Arbitration Awards and Judicial Review of Contracts for Illegality

By Jacek Stramski

In Visiting Nurse Association of Florida, Inc. v. Jupiter Medical Center, Inc. (SC11-2468), the Florida Supreme Court held that courts cannot review, or refuse to enforce, an arbitration award based on a claim of contract illegality.

A brief procedural and background history is provided in a previous post located here.

The Supreme Court began its analysis by noting that because the transaction subject to the contract involved interstate commerce, as it related to Medicare patients, the challenged arbitral award and any review of it would be governed by the Federal Arbitration Act (FAA). The FAA in turn preempts any conflicting state law on arbitration relating to matters in interstate commerce.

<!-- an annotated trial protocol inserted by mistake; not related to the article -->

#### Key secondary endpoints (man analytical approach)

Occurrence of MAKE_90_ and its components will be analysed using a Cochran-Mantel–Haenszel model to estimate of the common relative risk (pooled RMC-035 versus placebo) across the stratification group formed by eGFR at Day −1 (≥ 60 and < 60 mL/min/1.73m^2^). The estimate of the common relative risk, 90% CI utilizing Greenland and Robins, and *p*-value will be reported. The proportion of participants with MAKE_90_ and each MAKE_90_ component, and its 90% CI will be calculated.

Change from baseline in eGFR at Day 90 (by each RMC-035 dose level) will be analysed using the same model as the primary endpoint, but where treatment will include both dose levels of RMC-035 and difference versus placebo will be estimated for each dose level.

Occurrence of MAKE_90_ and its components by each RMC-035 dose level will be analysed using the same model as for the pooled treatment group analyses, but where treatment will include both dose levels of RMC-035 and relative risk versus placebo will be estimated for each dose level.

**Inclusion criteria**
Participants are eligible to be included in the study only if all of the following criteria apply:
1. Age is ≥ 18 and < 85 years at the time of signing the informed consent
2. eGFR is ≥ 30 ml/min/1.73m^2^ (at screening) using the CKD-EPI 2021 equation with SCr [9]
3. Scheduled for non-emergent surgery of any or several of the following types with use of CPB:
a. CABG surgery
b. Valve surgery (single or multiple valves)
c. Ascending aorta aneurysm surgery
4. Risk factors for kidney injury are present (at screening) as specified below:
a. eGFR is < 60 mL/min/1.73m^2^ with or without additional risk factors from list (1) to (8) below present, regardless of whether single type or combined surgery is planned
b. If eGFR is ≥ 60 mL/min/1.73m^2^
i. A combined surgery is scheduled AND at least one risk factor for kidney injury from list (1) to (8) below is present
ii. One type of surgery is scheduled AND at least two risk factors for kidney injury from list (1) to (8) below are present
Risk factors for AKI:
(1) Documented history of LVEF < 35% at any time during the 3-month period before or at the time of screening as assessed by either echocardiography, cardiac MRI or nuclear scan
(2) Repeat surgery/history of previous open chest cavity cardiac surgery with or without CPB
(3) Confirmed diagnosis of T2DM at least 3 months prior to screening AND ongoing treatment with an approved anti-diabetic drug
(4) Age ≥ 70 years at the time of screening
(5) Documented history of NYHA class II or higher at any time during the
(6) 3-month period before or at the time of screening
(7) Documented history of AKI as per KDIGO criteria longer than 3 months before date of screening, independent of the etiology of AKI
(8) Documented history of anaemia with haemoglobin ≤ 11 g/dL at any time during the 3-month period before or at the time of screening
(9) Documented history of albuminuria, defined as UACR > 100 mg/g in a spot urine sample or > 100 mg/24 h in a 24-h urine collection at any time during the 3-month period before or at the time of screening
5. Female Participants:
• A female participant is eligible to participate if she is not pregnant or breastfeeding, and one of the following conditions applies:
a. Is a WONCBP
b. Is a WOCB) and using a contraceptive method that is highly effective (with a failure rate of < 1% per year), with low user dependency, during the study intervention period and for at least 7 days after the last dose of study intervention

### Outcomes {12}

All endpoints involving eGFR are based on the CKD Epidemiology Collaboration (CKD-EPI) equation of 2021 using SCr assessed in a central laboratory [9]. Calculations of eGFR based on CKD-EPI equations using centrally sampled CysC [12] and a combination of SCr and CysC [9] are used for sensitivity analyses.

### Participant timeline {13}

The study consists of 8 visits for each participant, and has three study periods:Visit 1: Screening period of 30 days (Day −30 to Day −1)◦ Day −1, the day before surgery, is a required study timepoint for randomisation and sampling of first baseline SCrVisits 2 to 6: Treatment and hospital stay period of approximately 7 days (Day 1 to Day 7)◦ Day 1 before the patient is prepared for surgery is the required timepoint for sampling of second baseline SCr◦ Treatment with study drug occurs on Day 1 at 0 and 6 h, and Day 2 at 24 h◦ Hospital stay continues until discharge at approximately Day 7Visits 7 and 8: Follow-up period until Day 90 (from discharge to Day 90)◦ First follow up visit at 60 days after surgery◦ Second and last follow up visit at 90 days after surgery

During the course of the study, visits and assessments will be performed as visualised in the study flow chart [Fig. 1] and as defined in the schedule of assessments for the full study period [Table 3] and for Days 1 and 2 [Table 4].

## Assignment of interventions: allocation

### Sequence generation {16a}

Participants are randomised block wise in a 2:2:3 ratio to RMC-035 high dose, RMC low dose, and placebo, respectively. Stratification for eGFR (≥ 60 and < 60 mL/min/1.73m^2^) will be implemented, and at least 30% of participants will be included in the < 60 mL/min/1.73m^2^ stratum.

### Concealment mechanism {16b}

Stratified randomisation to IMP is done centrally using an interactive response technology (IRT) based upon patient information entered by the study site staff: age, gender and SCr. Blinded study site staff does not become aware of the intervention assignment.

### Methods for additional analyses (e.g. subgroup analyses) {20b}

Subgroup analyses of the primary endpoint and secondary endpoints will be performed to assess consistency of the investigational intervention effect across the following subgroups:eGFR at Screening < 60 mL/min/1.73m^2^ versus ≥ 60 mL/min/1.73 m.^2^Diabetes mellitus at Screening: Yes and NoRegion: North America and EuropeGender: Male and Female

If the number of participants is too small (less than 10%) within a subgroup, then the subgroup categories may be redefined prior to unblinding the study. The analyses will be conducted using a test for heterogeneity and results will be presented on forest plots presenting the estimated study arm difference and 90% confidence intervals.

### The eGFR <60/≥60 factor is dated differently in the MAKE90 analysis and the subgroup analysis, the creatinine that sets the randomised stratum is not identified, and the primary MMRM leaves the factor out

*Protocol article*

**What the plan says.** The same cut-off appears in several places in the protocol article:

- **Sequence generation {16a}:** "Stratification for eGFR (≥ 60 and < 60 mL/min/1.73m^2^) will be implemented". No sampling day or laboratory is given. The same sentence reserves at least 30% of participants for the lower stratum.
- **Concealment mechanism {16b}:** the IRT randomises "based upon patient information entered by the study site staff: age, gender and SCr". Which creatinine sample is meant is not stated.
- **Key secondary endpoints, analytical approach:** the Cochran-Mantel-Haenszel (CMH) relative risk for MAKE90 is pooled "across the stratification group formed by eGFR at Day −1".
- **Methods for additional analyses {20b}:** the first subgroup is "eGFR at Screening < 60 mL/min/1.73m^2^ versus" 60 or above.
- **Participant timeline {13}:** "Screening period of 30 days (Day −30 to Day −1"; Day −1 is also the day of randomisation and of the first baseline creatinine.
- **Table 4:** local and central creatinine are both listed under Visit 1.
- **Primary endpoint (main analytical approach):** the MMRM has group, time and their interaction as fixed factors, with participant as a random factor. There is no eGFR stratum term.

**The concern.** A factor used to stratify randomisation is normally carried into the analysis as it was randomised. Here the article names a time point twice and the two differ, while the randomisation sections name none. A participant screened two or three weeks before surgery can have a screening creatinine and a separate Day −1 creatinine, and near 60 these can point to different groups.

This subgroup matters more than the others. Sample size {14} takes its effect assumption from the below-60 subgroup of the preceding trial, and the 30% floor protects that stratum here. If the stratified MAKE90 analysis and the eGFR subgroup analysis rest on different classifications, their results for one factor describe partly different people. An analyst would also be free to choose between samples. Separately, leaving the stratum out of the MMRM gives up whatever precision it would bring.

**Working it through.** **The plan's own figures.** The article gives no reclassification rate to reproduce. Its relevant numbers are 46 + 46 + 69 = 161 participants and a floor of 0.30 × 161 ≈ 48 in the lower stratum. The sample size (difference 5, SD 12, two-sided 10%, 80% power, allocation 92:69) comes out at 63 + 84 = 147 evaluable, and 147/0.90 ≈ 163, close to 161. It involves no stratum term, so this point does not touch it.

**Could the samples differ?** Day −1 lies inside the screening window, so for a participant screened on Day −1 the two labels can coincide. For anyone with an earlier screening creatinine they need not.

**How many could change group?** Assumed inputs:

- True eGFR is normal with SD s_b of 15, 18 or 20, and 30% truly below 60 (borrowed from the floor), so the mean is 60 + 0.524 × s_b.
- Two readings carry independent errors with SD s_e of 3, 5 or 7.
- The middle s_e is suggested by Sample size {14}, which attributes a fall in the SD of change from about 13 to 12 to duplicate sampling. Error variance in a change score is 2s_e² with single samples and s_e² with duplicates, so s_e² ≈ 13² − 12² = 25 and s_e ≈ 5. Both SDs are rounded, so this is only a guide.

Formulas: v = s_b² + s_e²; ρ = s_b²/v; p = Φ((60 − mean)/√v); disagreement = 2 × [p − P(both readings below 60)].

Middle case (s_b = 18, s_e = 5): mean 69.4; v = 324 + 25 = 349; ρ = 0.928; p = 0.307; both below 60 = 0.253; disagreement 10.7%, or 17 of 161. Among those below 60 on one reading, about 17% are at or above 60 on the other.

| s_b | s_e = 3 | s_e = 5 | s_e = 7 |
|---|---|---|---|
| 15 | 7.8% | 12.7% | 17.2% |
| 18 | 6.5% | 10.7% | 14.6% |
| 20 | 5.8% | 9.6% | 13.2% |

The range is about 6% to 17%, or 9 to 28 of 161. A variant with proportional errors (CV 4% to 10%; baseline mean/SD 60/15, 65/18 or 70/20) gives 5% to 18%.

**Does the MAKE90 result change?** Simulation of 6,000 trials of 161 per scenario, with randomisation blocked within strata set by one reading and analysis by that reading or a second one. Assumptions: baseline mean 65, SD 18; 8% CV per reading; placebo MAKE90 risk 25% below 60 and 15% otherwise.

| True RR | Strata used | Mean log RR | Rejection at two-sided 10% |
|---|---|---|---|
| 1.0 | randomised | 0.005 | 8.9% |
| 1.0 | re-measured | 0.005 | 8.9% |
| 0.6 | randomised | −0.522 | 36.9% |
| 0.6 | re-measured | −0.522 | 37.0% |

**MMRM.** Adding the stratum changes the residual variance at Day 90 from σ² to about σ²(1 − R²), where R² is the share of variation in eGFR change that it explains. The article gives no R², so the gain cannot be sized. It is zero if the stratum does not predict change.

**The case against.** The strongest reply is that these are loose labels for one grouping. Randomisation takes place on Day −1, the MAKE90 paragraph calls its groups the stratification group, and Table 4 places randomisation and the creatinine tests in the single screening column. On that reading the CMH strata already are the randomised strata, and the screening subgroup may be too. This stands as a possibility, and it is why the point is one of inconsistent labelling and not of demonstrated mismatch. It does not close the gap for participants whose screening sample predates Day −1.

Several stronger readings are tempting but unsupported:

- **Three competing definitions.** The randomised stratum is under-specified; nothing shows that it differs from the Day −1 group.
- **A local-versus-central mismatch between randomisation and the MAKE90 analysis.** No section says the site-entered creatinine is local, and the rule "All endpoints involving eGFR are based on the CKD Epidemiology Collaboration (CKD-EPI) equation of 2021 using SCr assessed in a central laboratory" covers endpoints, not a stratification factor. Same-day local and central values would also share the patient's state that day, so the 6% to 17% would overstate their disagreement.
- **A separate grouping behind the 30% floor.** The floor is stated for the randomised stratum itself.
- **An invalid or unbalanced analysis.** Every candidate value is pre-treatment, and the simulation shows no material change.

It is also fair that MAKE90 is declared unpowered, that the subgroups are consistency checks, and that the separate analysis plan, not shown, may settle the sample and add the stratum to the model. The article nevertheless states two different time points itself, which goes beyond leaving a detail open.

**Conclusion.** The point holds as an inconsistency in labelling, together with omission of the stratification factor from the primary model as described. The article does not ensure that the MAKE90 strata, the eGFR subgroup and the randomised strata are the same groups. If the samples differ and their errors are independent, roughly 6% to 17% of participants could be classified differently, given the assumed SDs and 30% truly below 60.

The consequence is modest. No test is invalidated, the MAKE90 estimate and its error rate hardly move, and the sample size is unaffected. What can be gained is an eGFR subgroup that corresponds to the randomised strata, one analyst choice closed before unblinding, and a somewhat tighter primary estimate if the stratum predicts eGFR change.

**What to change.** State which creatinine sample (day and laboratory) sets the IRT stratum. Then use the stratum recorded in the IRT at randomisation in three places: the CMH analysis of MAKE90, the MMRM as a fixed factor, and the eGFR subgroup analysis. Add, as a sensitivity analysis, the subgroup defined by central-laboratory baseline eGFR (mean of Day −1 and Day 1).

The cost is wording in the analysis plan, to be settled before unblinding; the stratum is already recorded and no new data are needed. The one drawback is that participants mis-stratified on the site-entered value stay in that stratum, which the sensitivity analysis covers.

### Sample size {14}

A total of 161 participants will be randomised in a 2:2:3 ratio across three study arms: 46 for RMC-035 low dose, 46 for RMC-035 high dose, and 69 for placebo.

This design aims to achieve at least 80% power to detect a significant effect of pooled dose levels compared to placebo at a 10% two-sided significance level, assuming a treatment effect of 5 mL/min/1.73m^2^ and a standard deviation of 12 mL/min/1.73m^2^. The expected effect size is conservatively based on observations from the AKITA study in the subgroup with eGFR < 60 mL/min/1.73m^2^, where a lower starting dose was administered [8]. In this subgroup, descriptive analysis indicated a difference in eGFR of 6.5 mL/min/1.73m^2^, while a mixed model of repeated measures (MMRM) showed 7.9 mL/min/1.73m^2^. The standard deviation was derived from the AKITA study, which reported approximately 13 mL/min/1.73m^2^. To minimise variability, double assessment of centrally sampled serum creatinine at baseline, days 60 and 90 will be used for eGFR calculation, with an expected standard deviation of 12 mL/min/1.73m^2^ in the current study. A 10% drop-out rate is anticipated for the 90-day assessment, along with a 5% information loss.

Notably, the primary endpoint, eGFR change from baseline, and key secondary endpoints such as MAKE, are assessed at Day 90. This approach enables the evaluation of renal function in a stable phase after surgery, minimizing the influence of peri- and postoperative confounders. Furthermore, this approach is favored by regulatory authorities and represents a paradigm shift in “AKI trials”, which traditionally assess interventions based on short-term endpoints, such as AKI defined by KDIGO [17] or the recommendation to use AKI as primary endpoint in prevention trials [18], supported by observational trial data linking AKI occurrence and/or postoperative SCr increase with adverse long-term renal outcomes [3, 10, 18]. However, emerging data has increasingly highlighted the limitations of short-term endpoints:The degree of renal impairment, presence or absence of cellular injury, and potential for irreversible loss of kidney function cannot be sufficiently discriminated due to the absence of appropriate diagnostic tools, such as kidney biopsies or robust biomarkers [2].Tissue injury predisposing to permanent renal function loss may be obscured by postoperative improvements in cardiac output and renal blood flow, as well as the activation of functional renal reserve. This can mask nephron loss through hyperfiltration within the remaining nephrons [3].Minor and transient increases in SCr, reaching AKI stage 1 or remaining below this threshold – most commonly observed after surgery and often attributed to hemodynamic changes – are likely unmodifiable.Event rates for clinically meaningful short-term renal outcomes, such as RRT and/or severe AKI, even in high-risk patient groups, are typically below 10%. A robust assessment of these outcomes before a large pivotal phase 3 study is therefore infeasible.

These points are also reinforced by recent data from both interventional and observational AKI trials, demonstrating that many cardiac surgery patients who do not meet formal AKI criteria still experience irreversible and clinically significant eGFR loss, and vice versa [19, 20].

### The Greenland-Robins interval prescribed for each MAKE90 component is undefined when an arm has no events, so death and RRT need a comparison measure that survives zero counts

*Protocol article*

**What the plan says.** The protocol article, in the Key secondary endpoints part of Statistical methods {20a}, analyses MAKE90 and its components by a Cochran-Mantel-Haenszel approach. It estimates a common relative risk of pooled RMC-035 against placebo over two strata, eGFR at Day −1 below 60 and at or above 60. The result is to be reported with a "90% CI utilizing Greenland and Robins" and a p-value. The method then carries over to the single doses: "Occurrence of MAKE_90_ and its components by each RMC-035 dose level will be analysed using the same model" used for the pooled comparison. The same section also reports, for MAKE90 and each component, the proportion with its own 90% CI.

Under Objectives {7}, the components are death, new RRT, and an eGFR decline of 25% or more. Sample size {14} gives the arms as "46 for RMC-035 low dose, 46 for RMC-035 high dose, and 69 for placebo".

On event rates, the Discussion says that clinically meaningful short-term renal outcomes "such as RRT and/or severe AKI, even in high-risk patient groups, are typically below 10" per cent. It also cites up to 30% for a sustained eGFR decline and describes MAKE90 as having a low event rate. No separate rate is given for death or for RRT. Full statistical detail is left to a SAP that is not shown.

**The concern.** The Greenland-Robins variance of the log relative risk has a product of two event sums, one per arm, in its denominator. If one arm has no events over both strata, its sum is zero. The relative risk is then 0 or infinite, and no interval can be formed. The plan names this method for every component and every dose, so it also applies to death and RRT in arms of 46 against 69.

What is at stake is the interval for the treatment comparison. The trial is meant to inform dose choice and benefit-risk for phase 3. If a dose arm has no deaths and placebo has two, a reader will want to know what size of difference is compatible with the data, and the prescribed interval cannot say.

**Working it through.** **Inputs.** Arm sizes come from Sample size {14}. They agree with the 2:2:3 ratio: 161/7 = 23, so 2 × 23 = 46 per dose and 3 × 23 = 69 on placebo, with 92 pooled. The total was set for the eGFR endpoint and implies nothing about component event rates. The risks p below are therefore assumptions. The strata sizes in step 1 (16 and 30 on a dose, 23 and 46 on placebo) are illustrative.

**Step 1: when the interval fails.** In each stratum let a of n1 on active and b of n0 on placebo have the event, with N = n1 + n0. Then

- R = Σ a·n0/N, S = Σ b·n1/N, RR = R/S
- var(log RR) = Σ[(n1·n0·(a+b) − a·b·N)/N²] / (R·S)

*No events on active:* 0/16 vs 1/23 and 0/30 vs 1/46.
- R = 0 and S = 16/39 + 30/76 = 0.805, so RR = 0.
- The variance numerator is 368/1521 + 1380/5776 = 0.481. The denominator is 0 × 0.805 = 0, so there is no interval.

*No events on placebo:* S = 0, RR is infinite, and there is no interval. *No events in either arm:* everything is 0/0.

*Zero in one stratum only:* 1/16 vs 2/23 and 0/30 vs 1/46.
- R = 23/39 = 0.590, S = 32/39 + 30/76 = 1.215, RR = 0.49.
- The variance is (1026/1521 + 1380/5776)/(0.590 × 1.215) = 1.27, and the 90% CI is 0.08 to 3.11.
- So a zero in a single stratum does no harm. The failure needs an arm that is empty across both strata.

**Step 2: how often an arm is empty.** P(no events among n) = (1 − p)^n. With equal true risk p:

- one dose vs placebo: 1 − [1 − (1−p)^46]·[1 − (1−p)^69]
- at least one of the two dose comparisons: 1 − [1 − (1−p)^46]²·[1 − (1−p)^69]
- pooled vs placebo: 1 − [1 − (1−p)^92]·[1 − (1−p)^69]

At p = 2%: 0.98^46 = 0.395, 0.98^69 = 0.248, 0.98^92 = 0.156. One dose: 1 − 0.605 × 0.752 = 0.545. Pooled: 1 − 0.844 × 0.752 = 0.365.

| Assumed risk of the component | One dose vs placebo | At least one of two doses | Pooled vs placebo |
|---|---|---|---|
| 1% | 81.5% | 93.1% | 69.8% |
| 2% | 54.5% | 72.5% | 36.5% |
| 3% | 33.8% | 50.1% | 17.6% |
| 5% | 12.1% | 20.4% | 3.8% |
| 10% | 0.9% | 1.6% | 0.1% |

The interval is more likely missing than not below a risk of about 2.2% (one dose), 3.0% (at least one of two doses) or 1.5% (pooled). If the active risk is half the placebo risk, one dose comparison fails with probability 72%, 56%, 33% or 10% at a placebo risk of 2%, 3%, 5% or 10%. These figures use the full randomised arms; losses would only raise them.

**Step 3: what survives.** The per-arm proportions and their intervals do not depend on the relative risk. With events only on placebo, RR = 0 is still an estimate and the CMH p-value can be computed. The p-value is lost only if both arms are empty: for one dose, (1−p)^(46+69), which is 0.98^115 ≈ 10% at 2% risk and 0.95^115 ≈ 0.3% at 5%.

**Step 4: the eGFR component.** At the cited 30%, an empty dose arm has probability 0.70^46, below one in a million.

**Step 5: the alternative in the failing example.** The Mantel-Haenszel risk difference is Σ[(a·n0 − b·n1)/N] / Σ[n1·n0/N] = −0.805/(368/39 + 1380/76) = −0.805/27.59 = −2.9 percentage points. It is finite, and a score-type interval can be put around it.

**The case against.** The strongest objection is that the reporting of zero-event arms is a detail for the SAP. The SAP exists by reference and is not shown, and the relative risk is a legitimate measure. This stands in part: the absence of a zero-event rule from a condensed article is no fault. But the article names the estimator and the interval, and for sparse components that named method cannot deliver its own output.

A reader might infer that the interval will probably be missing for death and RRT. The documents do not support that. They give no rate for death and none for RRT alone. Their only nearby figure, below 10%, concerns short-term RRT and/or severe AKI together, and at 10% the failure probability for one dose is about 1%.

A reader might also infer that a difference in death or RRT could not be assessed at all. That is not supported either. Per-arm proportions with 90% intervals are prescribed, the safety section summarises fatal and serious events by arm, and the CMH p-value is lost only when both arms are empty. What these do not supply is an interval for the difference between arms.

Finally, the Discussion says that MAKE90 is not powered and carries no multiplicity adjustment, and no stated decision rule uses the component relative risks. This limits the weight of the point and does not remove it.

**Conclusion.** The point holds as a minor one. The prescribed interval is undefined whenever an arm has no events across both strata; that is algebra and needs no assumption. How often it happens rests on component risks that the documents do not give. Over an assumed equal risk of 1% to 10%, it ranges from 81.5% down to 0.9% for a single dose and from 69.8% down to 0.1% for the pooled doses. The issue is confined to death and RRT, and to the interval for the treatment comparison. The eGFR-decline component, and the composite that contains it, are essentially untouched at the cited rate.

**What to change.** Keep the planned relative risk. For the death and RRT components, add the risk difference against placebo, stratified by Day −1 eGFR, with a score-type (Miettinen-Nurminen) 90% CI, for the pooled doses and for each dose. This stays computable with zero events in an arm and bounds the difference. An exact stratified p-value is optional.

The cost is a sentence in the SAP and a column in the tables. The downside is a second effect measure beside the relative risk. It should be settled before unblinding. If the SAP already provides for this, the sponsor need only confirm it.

Relying on Hall Street Associates, LLC v. Mattel, Inc., 552 U.S. 576 (2008), the Court noted that the statutory grounds for vacating or modifying an arbitrator’s award under the FAA provided in 9 U.S.C. ss. 10 and 11, respectively, are the exclusive grounds for judicial review of an arbitration award. The Court concluded that because illegality is not a basis for vacating or modifying an arbitrator’s award under either of those provisions, a charge of illegality would not permit a court to review an arbitrator’s award that otherwise did not fall under the other listed bases for judicial review (such as corruption, fraud, partiality, exceeding of arbitral powers).